Saturday, December 27, 2014

Philadelphia Marathon: A loved one's selfless act

Thousands of people will converge on Philadelphia to watch this weekend's marathon activities, so we set out to find a pairing of runner-and-spectator who might have an added incentive, or a little something extra to root for than a personal record or finishing in a certain time.

Philadelphia Marathon: A loved one's selfless act

Ashley (right) and her cousin Maquia in the hospital.
Ashley (right) and her cousin Maquia in the hospital.

Thousands of people will converge on Philadelphia to watch this weekend’s marathon activities, so we set out to find a pairing of runner-and-spectator who might have an added incentive, or a little something extra to root for than a personal record or finishing in a certain time.

Meet Ashley and Maquia Kincaid, who are first cousins. Ashley isn’t just a spectator—she’s the Assistant Director of Operations for the GORE-TEX Philadelphia Marathon. And Maquia isn’t just a runner—she’s a living organ donor.

On March 27 of this year, Maquia donated a kidney to Ashley, who was diagnosed with lupus back in 2002. The condition led to kidney failure, and Ashley received her first donated kidney from her mother, Anita Poteat, in 2004.

In 2011, the kidney began to fail, so the search for a donor began anew. “I put it on Facebook, just reaching out and saying I needed a kidney,” explain Ashley. “Sure enough, Maquia stepped up and agreed to be tested.”

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Growing up, Ashley was raised in Florida but spent summers with her cousin in North Carolina. When Ashley moved to Philadelphia to get her master’s degree from Temple University, she’d occasionally travel to Washington, D.C. to visit Maquia and her daughter. In a large family, the two cousins were close not only in age but in spirit.

So when Ashley’s time of need arose last fall, Maquia was right here in Philadelphia for the 2012 Half-Marathon. The next morning, she was in Tampa, Fla. for her first evaluation to become a kidney donor. The surgery itself took place in Tampa in late March.

Since the transplant, Maquia says she feels ‘normal.’

“For the first two months [after the transplant], I wasn’t at full strength of course,” she recalls. “But then I started some light jogging, and I finished a 10K [in late October.] I’m back at the same weight, I’m eating the same foods… I feel normal.”

Pressed for any adjustments she’s had to make, Maquia allows that she’s no longer able to anti-inflammatory medicines before running anymore. “Maybe I should eat healthier?” she asks. “Really, everything is back to normal.”

The most striking thing talking to Maquia is just how unimpressed, how… well, normal, this all seems to her. For someone who’s done something so heroic, so selfless, talking with Maquia leaves you with the impression that this wasn’t much different than lending Ashley her car for a weekend road trip. She doesn’t see herself as a hero; just a friend, a cousin, helping out her loved one when she needed a favor.

“I just hope that people are inspired to give and donate,” says Maquia. “I feel like the world could be so much better with people that really understand the true meaning of loving and giving! We are not meant to stay on this living earth forever, so while I'm here I will give and share as much as possible.”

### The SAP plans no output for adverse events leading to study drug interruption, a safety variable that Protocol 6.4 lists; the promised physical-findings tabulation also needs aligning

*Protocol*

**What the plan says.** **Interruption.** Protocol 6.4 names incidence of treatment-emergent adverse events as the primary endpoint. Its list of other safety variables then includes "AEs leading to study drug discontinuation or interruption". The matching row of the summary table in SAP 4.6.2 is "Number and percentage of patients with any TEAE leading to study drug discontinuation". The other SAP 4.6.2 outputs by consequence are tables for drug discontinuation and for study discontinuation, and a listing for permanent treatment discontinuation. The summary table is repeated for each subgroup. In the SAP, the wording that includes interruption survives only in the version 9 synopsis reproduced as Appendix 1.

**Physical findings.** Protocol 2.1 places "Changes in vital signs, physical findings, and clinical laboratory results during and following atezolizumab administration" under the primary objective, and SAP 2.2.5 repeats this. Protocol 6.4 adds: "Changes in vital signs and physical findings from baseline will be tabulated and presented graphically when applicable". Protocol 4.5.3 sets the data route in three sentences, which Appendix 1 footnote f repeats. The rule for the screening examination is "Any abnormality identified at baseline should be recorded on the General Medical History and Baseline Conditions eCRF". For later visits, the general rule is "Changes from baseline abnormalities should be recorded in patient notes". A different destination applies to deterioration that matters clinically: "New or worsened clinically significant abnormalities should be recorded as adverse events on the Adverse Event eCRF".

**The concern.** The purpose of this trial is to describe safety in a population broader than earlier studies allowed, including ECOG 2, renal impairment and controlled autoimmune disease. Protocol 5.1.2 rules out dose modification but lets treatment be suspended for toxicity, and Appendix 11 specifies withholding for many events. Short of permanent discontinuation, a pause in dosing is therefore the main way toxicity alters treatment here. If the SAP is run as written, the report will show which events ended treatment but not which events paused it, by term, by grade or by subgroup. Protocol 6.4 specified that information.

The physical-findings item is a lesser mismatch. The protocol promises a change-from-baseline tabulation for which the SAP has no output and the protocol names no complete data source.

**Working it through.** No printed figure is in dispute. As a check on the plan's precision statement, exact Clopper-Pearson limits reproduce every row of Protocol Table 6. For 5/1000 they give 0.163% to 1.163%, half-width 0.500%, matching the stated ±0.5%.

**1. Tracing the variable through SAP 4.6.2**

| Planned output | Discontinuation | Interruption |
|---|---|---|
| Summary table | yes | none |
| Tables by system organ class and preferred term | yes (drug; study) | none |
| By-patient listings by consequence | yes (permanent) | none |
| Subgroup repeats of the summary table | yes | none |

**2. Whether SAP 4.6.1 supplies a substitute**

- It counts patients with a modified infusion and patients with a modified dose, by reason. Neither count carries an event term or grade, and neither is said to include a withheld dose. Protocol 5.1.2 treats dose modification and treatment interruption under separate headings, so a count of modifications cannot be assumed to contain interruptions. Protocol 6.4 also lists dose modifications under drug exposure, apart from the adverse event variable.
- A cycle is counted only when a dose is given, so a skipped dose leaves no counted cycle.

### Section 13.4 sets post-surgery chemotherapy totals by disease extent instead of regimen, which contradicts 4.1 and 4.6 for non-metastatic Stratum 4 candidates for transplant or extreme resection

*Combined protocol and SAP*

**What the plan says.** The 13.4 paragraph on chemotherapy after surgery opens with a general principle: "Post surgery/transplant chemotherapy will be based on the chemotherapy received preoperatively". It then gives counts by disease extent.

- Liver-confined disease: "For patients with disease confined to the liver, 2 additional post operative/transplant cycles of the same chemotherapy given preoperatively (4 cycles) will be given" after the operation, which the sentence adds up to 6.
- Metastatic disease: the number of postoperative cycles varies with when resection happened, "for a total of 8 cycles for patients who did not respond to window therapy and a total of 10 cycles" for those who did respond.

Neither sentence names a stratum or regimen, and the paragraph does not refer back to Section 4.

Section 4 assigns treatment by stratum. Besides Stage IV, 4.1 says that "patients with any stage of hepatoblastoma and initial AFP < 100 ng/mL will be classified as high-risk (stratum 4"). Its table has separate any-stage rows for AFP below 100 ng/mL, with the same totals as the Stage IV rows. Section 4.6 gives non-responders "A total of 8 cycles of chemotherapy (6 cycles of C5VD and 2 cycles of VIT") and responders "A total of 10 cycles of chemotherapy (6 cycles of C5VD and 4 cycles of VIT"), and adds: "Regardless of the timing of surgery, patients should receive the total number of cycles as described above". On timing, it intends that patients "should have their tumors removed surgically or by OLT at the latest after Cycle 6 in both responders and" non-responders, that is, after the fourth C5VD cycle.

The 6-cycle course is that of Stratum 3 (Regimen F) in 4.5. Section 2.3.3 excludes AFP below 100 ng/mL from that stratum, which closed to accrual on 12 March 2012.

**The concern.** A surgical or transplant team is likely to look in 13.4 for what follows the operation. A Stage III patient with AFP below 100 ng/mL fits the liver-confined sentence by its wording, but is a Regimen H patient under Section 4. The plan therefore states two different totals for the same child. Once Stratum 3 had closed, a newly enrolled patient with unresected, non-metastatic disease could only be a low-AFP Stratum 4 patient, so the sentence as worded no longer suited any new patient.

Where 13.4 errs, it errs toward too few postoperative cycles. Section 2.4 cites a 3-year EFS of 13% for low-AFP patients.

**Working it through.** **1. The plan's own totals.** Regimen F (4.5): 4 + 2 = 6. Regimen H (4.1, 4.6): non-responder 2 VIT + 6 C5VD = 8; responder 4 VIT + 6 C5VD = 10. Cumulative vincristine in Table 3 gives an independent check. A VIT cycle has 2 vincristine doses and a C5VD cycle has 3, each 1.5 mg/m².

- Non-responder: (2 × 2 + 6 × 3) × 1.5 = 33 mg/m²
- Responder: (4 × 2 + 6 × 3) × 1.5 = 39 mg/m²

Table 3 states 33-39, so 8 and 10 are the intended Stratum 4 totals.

The future prognosis seems bright. “Checkups have been great—in early October, we were back in Tampa for our six-month checkup and we did fine,” laughs Ashley.  “I feel great—before, I could run a mile or two, and I was drained—straight to bed. Now, I feel like I can proceed like a normal person!”

“I’ve been fortunate to have a great boss, great co-workers—who were extremely understanding last year when I was struggling. Kidney failure—it’s not like some conditions, where it was obvious that I was sick. But they were understanding and accommodating.”

Now that’s she’s back to full strength, though, Ashley embraces the hard work of putting on the marathon events for the 30,000 people—like her cousin—who will race down this Parkway this weekend

Similar to Maquia, Ashley doesn’t come across as someone who’s surviving an ordeal daily. Her lighthearted, almost jovial approach to her condition is as striking as Maquia’s reluctance to be seen as a hero. Ashley will allow one slight concession, however.

“I would have to say she’s definitely my favorite cousin now,” she laughs.

Ashley’s work schedule, and Maquia’s short stay, will prevent the cousins from spending too much time together this weekend. Hopefully, the two will be able to share brunch one day this weekend or have a short visit. The true reunion will come next May, when Ashley and Maquia plan to run the Healthy Kidney 10K together in New York City.

“The race will be just after our one-year transplant anniversary, which is a pretty big deal in terms of kidney donation,” shares Ashley.

For her part, Ashley is also a runner. She’s never done a half-marathon like her cousin, but with the help of the organ that she lovingly calls “Maquidney” she figures that’s all about to change.

“I think I got her running kidney,” laughs Ashley. “So I figure I’ll be much faster this time!”

Stay tuned for more 2013 Philadelphia Marathon coverage at philly.com/phillymarathon.


Read more Sports Doc for Sports Medicine and Fitness.

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